Musician profile: Wylie & the Wild West
August 21, 2008
By Scott Prinzing
Although making a living as a cowboy isn't a requirement for making music about the cowboy lifestyle, it sure comes in handy for Wylie Gustafson.
Cowboy poet Paul Zarzyski, left, with Wylie Gustafson
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Especially when he's writing a song like "Leather Lover," from Wylie and the Wild West's latest release, "Hooves of the Horses."
"That song is chock full of lingo that will only be known to the working cowboy," says Gustafson, a native of Montana. "You won't find most of these definitions in the dictionary."
Gustafson grew up around horses in Conrad, Montana, as the son of a veterinarian. Often babysat by a Quarter horse called "Becky," it is no wonder that he has continued to build his life around horses. "My favorite pastime was to hop on Becky's back for off-roading adventures around our rural home," he said. Gustafson now lives with his wife, Kimberly, on her family's homestead in the rolling hills of eastern Washington where they raise and train horses.
His other passion is western singing and yodeling. Known to many as the audio logo of Yahoo!, Gustafson knows he has a gift for yodeling, but knows that some things are better in small doses. Hooves of the Horses, like most of his albums, includes a yodel here and there, but for the diehard fans, he made the yodel-ful Total Yodel! released in 1998.
In addition to doctoring horses, his father, Rib Gustafson, yodeled to them. Wylie was the only one of the five siblings to take to the unique singing style naturally. But it wasn't until he was older and had returned to singing country music after a stint at rock and roll that he found that yodeling set him apart from other singers. In the 1980s, Gustafson and his brother, Erik (now a single-man act who performs under the name Erik Ray) could be found rocking out in Missoula at college hangouts.
While Erik stayed with blues and rock, Wylie went to Nashville.
Wylie found yodeling and country music was surprisingly "cool." Cool enough to land him gigs yodeling on commercials for Miller Lite, Mitsubishi, Porsche, Taco Bell, and Yahoo! Those spots might help pay the bills, but if he was only a novelty act, it's unlikely he would have been invited to over 40 performances at the Grand Ole Opry in Nashville.
Wylie's band, "Wylie and the Wild West," now play throughout the country, at gigs where people want a unique western band. They try to make it out to Nashville once or twice a year - after all, it is the Mecca of country and western music - but the drive to succeed in the business has never been enough of a draw to relocate there. "I got into music for the love of performing and for the freedom to express myself artistically," Gustafson says. "I love the western lifestyle and living where I can get away from the music business back on the ranch."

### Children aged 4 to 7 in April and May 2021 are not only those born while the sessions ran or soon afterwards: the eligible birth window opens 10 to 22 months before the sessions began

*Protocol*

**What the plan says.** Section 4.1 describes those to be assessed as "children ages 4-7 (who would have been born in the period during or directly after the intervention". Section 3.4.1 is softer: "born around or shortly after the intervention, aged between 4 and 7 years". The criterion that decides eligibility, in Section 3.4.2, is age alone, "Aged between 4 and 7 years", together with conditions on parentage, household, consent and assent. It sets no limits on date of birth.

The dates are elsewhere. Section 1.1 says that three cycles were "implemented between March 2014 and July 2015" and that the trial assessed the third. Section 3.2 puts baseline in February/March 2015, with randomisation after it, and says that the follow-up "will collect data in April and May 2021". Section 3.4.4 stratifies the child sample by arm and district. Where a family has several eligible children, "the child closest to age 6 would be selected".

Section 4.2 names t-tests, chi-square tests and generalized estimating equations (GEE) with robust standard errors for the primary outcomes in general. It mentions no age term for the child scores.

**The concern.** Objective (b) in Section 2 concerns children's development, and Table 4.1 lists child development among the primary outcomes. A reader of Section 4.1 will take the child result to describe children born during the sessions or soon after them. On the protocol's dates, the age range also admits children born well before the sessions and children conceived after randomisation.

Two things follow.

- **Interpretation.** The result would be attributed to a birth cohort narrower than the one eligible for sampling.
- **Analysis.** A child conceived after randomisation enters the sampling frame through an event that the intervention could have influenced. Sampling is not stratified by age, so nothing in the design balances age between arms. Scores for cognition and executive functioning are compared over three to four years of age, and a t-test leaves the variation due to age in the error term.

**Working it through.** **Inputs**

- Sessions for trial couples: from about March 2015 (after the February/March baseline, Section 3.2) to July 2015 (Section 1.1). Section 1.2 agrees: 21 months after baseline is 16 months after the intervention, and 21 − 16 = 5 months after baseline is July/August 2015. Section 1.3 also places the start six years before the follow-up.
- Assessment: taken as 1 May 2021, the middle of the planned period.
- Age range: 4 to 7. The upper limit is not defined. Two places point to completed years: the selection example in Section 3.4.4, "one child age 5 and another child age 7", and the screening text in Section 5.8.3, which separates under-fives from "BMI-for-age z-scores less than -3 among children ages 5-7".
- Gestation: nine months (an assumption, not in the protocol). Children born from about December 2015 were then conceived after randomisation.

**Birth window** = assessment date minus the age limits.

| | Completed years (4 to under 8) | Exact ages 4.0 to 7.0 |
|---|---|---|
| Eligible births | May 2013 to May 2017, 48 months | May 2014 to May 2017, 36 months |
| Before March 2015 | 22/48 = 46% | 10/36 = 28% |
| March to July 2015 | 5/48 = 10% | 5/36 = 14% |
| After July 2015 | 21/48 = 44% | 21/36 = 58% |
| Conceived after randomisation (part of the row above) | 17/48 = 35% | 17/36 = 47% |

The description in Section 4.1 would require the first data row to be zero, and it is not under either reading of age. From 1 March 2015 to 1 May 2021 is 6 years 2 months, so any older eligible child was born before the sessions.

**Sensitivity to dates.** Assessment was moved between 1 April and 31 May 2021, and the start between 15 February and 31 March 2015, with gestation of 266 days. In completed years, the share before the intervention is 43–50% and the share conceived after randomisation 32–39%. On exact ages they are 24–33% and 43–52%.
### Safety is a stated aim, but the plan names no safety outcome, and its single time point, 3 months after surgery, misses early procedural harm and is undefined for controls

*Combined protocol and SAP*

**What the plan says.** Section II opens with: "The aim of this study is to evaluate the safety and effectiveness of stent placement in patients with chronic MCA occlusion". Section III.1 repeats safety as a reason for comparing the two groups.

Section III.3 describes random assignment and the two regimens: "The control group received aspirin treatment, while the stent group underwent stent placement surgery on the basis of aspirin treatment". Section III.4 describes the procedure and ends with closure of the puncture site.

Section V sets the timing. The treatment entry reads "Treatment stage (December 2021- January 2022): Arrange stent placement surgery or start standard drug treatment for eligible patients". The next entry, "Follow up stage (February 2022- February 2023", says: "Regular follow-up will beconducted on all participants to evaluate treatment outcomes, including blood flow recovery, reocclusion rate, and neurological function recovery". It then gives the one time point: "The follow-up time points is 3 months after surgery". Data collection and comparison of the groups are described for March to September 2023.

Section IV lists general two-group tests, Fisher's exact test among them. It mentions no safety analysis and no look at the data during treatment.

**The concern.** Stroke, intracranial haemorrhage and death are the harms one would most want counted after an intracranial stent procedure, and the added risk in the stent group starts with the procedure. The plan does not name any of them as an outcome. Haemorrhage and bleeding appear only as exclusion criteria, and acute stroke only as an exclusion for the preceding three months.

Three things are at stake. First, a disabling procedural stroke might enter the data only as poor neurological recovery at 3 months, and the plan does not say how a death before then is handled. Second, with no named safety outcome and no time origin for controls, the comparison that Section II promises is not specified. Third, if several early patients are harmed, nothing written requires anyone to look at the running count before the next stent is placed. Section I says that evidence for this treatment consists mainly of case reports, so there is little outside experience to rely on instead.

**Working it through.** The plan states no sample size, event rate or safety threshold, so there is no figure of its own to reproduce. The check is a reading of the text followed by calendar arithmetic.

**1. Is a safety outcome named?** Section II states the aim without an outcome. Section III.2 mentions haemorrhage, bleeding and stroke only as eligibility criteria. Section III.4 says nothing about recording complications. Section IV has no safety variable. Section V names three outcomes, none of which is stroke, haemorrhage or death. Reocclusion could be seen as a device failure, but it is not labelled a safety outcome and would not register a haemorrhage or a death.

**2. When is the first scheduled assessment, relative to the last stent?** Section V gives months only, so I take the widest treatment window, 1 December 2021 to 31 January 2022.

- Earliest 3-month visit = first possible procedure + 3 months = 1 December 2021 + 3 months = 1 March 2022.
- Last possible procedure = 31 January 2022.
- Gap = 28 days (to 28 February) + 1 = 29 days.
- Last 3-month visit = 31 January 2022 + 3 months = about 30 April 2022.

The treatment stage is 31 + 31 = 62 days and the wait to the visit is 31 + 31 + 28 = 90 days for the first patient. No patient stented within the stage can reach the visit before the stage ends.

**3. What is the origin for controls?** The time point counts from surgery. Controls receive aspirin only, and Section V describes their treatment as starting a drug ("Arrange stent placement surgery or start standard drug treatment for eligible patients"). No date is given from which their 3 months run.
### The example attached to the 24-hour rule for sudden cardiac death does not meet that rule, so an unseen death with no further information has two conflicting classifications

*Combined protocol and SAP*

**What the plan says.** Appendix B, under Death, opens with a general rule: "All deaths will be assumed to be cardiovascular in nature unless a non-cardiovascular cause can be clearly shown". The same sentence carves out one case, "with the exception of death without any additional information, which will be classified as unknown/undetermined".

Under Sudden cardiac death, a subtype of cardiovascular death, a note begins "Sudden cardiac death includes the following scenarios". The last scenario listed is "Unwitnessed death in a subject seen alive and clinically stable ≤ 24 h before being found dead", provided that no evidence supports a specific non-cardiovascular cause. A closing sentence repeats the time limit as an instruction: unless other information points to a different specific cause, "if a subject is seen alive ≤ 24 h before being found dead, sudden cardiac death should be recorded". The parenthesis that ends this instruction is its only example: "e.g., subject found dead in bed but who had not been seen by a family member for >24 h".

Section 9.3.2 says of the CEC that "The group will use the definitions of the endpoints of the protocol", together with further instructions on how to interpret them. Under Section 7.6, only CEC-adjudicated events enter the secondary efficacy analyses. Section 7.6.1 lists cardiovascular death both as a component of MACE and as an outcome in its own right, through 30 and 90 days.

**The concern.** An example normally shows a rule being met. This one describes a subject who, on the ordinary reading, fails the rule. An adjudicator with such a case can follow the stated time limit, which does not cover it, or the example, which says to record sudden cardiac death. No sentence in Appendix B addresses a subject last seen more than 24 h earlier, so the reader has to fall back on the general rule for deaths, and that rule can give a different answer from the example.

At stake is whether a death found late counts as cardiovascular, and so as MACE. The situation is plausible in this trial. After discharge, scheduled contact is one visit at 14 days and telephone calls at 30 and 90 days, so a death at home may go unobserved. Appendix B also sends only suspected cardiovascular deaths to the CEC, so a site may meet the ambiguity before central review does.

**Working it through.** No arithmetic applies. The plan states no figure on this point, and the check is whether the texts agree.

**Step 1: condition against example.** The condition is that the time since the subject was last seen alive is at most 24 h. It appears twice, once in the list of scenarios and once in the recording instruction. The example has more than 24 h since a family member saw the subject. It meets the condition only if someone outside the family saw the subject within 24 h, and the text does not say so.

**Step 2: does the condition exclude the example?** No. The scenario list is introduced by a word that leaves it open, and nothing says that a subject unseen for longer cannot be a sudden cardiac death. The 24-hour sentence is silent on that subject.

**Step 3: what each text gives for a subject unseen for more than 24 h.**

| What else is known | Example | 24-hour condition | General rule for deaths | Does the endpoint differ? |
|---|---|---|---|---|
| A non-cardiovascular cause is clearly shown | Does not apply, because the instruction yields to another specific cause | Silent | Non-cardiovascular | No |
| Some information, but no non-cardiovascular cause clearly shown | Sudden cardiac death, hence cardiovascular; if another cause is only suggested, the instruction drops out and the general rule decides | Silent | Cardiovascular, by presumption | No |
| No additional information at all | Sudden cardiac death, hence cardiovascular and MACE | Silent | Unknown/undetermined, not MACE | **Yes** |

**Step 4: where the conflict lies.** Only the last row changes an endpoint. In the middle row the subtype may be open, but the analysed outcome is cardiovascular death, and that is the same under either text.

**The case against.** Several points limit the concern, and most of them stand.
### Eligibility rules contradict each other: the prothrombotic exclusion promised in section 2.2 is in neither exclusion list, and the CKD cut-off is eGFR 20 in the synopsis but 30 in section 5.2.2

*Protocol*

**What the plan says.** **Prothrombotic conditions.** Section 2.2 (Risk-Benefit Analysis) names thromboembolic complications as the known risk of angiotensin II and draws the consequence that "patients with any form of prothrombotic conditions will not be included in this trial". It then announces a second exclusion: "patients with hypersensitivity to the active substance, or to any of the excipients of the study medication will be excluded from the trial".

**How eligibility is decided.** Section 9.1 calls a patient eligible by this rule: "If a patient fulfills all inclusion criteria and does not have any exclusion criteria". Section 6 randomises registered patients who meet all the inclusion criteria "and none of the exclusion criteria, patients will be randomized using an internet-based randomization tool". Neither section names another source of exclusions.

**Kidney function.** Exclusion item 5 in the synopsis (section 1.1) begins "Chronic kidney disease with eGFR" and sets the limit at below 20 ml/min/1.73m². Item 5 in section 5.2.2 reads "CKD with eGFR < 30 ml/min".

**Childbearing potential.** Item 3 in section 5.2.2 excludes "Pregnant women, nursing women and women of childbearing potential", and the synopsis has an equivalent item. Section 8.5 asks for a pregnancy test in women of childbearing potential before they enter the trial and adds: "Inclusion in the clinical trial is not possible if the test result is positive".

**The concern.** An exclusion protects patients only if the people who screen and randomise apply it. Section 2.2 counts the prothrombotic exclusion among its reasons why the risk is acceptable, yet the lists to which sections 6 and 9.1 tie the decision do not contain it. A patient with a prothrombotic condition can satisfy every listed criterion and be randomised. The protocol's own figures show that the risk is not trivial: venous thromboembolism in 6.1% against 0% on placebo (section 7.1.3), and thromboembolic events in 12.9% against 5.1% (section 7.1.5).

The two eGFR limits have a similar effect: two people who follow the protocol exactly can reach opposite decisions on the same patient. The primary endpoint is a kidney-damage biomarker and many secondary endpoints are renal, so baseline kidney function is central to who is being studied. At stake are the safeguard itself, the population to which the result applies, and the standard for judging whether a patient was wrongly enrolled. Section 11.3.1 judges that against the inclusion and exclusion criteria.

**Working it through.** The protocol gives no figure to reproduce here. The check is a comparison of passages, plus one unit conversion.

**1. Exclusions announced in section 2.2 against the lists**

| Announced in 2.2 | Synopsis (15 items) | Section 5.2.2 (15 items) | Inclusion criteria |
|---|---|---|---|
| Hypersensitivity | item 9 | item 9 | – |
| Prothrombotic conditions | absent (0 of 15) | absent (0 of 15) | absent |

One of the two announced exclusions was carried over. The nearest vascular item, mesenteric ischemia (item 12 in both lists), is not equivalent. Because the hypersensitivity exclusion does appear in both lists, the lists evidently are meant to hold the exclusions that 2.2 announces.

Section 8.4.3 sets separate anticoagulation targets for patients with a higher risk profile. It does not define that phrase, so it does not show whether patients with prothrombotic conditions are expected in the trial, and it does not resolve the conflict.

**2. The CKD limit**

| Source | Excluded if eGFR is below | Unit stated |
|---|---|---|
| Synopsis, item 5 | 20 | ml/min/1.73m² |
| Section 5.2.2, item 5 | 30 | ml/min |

That ranch is in the tiny community of Dusty, Wash., population 12 (including dogs). That's a far cry from the half a million or more folks in Nashville.
But he does return to Nashville to record. His first few albums were recorded in southern California, one in Austin, Texas, but the rest were recorded in Nashville.
The band currently includes two musicians who live in Spokane, and two in northern California. They perform somewhere around the country pretty much every weekend each summer, every other weekend during the rest of the year. About once a year they do an overseas tour that has taken them to places as far from Dusty as Australia, France and Japan.
"There are a surprising number of country western and American music fans in the other countries we've performed," Gustafson says, "but the most enthusiastic fans are the American roots music fans." At performances in Japan, we have fans showing up dressed in western gear for the occasion."
One of the things making it possible for Wylie and the Wild West to travel the 40 weekends a year is the loyalty of their fans. "We usually have 200 to 300 folks turn out at every show," he says. They also have eight CDs and cassettes for sale that help make it all possible.
There are song samples available for every song from his seven most recent albums on the website www.wylieww.com. Those who want to hear his duet with Merle Haggard on "Ugly Girl Blues," will want to be sure to check out that clip from his critically acclaimed second release, Get Wild.
The website's links page is a virtual beginner's guide to western music and the cowboy lifestyle. One important link is for the Academy of Western Artists, who awarded Wylie the Will Rogers Award for "Yodeler of the Year" this July in Fort Worth, Texas.
"Hooves of the Horses" provides a good blend of old cowboy songs, country classics and cowboy poetry. The title track is one of three poems he has written music for. "Saddle Broncs and Sagebrush" is a poem by celebrated Montana cowboy poet, Paul Zarzyski. The two non-standard covers are Johnny Cash's "Luther Played the Boogie" and Buddy Holly's "Everyday." There are two songs by "Sons of the Pioneers" founding member Bob Nolan and the haunting song by folk artist Thomas G. Russell, "The Sky Above, the Mud Below."
Gustafson says of Russell's work, "I feel comfortable about stacking his CDs on the top shelf next to Bob Dylan and Woody Guthrie." Gustafson's original songs fit comfortably alongside the classics in much the same way.
In fact, Wylie and the Wild West is making authentic, western music that one day may be considered standard cowboy singer fare for generations to come.
On the Net: www.wylieww.com.
Scott Prinzing is a freelance writer based in Billings who specializes in writing about Montana music. For information about his "Montana Muse" radio show on Yellowstone Public Radio, visit www.yellowstonepublicradio.org.